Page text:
Austen's setting is that of a provincial community, particularly as it involves the gentry of the region. One is hardly aware of the geography of the locale. The closeness of the town of Highbury and the estates of Hartfield, Donwell Abbey, and Randalls is made clear, as is the fact that London is sixteen miles away; but, except for the description of Donwell (which is shown for the purpose of giving Emma's reaction to it), physical aspects of the country are not dwelt upon. For instance, Harriet meets the gypsies on the Richmond road and is "saved" by Frank; but, other than the fact that there is an embankment over which her original companion scrambles, all we learn is that there is a Richmond road.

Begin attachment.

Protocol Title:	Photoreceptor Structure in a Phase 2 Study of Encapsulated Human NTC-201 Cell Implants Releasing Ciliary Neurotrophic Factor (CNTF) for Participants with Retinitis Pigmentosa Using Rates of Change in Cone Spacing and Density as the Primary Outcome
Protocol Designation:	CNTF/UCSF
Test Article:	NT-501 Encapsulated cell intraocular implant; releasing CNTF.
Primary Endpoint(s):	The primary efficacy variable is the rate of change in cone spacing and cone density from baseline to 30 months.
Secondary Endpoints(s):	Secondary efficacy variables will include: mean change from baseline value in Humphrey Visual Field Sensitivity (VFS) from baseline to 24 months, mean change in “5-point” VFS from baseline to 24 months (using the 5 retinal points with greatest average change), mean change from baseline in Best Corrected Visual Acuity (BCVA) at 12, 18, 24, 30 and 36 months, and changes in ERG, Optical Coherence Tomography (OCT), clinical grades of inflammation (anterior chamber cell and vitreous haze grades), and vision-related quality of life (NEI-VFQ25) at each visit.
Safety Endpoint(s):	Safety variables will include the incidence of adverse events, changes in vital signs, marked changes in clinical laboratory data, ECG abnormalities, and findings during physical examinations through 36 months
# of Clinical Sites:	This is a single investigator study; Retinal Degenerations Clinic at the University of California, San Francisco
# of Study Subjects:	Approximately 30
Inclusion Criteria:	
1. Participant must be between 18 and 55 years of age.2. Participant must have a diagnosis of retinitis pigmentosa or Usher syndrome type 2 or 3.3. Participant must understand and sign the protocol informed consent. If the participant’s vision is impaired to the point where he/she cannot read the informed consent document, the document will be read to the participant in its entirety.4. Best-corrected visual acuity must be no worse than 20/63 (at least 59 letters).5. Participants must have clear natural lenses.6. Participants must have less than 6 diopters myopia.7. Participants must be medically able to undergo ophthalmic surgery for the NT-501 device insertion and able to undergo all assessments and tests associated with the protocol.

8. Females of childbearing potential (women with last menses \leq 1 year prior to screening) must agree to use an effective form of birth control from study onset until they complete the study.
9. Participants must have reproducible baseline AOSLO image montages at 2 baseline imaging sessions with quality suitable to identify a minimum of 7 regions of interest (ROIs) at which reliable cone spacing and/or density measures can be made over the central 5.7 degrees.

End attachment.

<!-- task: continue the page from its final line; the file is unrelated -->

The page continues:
Primarily the setting is the drawing room or its equivalent. Even the scene at Box Hill is in essence merely an outdoor drawing room and so is the shrubbery walk where George proposes to Emma. Vegetation and terrain are barely mentioned if at all, for the real setting is the social involvement, the human relations, which are not connected with the specifics of geography. Instead, they find their natural setting among the drawing rooms, the dining rooms, the rooms for dancing, the carriages, and the paraphernalia of entertainment such as charades and word games.